Brandy Report (8/12): South African Brandy

09 March, 2015

Hamish Smith gets under the skin of South Africa’s little-known gems.


LIKE MOST WINEMAKING COUNTRIES, SOUTH AFRICA PRODUCES BRANDY. Unlike most winemaking countries, South Africa is good at it. Yet this prowess is largely unknown outside of the country’s borders, where 92% of production is consumed. A traditionally strong domestic market has satisfied producers until now but recently demand has eroded. As the traditional African consumer moves towards international brands – once the domain of middle-class white South Africans – producers will need to float the message of their brandy beyond their borders.

“South Africans, generally speaking, deem imported goods better or more aspirational than [those] locally produced,” says Edward Snell’s manager, Schalk Van Wyk. “Our historical background has led to a development of a previously unknown black middle class which has a hunger to express success with premium/material goods, as most developing economies have seen.”

KWV is a major player in the market. Peadar Hegarty, head of strategy and marketing director spirits and RTD, says South African brandy must “face up to the competitive challenge from whisky and vodka” and address “the image of brandy” which is “still seen as the poor relation of the spirits market”.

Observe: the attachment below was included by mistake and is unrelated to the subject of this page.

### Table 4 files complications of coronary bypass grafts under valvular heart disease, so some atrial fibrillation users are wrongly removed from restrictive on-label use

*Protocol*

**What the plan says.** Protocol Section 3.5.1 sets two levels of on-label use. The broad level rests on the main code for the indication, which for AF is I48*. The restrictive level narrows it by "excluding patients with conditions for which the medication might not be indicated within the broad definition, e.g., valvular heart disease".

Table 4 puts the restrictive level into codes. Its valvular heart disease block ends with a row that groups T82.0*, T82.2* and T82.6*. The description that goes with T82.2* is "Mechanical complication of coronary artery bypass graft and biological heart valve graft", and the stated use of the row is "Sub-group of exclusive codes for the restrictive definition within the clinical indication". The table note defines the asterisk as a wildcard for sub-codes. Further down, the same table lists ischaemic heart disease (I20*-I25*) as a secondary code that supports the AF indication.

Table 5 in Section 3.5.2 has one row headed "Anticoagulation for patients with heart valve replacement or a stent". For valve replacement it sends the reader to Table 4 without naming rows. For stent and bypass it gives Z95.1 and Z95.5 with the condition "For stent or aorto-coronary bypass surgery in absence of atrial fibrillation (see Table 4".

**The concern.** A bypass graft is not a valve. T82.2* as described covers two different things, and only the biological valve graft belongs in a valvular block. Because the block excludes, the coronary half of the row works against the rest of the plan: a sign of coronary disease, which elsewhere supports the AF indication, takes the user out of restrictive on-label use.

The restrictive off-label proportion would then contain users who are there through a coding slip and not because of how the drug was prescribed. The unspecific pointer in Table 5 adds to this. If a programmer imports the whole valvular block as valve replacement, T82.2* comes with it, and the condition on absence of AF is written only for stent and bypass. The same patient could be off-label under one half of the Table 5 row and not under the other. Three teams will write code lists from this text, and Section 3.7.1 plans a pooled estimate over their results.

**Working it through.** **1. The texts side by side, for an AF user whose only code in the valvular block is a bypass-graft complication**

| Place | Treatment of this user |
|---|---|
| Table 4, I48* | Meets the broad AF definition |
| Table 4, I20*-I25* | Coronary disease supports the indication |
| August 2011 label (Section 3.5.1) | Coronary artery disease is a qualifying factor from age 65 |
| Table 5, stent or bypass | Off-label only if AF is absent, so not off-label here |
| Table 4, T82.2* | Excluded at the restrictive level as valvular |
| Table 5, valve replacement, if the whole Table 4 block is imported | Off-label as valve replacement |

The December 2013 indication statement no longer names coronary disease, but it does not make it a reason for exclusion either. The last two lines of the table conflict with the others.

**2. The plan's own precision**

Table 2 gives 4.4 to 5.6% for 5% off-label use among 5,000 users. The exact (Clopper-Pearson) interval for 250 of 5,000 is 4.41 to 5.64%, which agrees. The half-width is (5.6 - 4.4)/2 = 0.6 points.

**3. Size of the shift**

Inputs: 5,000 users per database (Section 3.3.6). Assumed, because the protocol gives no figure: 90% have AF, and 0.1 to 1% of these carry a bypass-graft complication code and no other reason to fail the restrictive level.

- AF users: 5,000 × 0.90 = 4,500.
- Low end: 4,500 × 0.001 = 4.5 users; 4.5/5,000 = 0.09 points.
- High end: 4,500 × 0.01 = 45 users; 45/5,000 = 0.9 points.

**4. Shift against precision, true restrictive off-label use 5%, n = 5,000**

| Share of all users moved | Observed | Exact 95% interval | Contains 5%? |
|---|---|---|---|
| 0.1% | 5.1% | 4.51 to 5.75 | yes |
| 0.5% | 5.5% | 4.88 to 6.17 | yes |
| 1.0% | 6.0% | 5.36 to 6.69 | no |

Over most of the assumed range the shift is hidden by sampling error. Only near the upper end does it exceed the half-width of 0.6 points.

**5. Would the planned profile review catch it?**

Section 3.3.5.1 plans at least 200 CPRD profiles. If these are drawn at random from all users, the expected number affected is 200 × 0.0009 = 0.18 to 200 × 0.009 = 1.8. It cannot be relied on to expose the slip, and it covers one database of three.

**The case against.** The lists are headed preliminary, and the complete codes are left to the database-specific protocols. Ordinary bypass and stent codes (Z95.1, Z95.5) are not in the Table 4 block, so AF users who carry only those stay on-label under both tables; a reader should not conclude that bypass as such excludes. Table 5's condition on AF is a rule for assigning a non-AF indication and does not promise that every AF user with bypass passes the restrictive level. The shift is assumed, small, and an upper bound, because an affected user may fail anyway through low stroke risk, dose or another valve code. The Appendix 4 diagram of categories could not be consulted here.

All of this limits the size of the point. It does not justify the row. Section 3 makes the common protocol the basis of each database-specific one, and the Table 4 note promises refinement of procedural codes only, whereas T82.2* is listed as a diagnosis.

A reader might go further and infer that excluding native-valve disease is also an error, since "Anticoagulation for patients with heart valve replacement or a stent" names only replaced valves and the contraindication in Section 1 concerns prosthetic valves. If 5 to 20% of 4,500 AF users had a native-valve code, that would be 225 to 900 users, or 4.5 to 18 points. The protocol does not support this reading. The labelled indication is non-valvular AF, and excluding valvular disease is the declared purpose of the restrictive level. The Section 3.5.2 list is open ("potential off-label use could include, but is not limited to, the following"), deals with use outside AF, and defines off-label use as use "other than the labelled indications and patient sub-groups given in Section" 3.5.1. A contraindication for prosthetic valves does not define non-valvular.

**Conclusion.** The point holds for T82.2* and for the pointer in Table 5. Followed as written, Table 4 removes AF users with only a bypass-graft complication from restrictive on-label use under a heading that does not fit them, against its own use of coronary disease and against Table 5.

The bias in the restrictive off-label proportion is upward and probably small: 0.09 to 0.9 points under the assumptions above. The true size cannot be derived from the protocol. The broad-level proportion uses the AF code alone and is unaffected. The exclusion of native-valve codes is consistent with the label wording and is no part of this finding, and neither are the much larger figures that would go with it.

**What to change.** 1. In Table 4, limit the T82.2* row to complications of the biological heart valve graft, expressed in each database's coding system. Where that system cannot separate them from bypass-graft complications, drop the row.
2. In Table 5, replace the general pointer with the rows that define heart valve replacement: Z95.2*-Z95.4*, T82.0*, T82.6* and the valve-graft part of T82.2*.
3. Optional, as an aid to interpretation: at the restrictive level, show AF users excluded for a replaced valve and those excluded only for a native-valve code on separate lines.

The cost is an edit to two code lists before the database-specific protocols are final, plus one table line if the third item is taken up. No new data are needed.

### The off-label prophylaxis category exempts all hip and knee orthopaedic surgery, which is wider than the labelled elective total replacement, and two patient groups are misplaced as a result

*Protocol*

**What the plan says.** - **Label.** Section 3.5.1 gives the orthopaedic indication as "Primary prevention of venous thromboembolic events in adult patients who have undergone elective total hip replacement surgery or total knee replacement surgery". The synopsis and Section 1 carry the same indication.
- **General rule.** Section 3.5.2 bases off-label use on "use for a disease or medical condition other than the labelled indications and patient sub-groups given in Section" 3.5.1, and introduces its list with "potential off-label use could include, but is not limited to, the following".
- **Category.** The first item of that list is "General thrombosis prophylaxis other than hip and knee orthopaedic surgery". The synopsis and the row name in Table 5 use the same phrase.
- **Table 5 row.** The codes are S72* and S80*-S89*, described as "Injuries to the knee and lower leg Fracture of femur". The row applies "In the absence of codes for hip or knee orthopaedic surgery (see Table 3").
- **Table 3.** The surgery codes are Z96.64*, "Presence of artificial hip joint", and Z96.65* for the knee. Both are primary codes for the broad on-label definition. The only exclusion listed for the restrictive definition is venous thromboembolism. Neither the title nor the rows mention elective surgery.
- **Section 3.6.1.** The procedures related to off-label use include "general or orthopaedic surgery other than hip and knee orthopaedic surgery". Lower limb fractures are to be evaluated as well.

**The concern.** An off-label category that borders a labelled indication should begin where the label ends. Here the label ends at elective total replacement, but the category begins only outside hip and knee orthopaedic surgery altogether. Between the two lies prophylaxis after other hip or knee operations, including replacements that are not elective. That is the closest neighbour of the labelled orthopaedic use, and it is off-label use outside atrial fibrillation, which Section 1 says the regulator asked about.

Education is key in South Africa – something the likes of Diageo, through its jointly-backed Brandhouse distribution company, has managed with its whiskies. Johnnie Walker Red grew 60% between 2010 and 2013, while Smirnoff has also taken off. South Africa is now one of the top 10 scotch markets and the wider whisky category is now about a third of all spirits sales. Meanwhile brandy now represents about a quarter of sales, just ahead of white spirits. It is in danger of being left behind in what is its only significant market. 

“The local whisky marketers have done a fantastic job of educating South Africans on the intrinsic differences between whisky offerings – and, by default, creating a hunger to learn more,” says Van Wyk. 

A trend towards connoisseurship and food and spirits matching, albeit embryonic, is the shard of light in what is otherwise a dingy picture. 

“Not all brandy products have been in decline,” says Caroline Snyman, director of luxury brands at Distell – the number one player in the market. “Some notable exceptions have come from the speciality, connoisseur segment of the market as more South Africans get to hear of the world-class performance of our products at international shows.  

“This country has won the title of Worldwide Best Brandy no fewer than 12 times over the past 14 years. We are confident that the market holds good prospects for the continued growth of the premium brandy category.”

As home to almost all of the category’s consumers, the domestic market is less about choice than necessity. But efforts need to be made so there is choice in the future. Spreading sales around the world would mitigate the risk of the current one-market strategy and is the best route to building value in the long term. 

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